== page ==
Which is why you're reading this coverage in a financial newsletter. This entire phenomenon is giving birth to a brand-new, taxpayer-funded industry that Radley Balko, a leading authority on paramilitary policing in the United States, has dubbed “the Police-Industrial Complex”...
DHS grants are lucrative enough that many defense contractors are now turning their attention to police agencies -- and some companies have sprung up solely to sell military-grade weaponry to police agencies who get those grants. That means we're now building a new industry whose sole function is to militarize domestic police departments. Which means it won't be long before we see pro-militarization lobbying and pressure groups with lots of (taxpayer) money to spend to fight reform. That's a corner it will be difficult to un-turn. We're probably there already. Say hello to the police-industrial complex.
In his seminal report "Overkill: The Rise of Paramilitary Police Raids," Balko outlines the many ways our rights guaranteed in the Posse Comitatus Act have faded into the horizon, and given way to these types of militarized police raids.
Balko attributes the growth of militarized police to the advent of the SWAT team in Los Angeles in the 1960s. SWAT was originally supposed to stand for "Special Weapons Assault Team," but according to the police PR team, it sounded too much like a military organization. Imagine that.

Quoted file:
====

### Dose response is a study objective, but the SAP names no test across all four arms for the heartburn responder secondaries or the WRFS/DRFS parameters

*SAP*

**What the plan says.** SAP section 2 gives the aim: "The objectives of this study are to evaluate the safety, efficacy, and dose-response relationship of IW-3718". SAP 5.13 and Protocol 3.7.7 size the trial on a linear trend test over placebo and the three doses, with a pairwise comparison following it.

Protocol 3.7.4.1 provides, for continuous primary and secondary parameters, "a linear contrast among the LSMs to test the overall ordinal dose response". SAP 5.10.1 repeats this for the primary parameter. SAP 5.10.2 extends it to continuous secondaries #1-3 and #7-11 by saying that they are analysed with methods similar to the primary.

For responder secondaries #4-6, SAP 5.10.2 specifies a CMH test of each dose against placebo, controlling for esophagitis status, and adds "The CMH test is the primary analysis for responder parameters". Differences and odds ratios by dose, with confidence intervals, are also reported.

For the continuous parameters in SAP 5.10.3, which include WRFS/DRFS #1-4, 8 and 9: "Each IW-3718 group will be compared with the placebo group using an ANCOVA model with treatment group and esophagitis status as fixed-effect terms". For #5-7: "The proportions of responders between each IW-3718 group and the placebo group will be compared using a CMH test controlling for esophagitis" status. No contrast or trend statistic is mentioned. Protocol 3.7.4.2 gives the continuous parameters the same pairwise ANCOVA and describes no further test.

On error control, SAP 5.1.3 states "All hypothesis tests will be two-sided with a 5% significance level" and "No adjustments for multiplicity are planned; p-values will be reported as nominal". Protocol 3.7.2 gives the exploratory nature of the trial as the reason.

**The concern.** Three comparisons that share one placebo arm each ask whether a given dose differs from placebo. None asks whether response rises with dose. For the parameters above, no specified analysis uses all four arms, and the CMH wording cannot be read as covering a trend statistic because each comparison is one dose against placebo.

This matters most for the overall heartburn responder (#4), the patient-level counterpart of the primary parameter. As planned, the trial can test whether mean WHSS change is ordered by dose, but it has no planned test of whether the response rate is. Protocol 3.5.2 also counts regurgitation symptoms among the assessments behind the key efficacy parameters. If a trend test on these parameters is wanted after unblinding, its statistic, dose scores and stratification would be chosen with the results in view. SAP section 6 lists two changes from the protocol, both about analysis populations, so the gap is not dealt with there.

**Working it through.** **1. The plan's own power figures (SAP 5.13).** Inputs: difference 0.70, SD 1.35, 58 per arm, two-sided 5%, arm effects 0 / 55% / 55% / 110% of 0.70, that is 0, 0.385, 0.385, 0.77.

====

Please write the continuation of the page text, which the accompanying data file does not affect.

Gates changed its expanded form to "Special Weapons and Tactics," which had a gentler tone. It was created for controlling situations like the Watts Riots and shoot-outs with terrorist groups like the Symbionese Liberation Army...
Yet the program mushroomed from there, as more and more local police departments started loading up on military-grade weaponry for traditional police missions like raiding drug houses and serving warrants.
The National Journal reports that between January 1997 and October 1999, the agency handled 3.4 million orders of Pentagon equipment from over 11,000 domestic police agencies in all 50 states. By December 2005, the number was up to 17,000. The purchase value of the equipment comes to more than $727 million. The National Journal reported that included in the bounty were 253 aircraft (including six- and seven-passenger airplanes, and UH-60 Blackhawk and UH-1 Huey helicopters), 7,856 M-16 rifles, 181 grenade launchers, 8,131 bulletproof helmets, and 1,161 pairs of night-vision goggles.
And keep in mind, this was all before the advent of drones (an article for another time).
What are the police doing with all their new toys?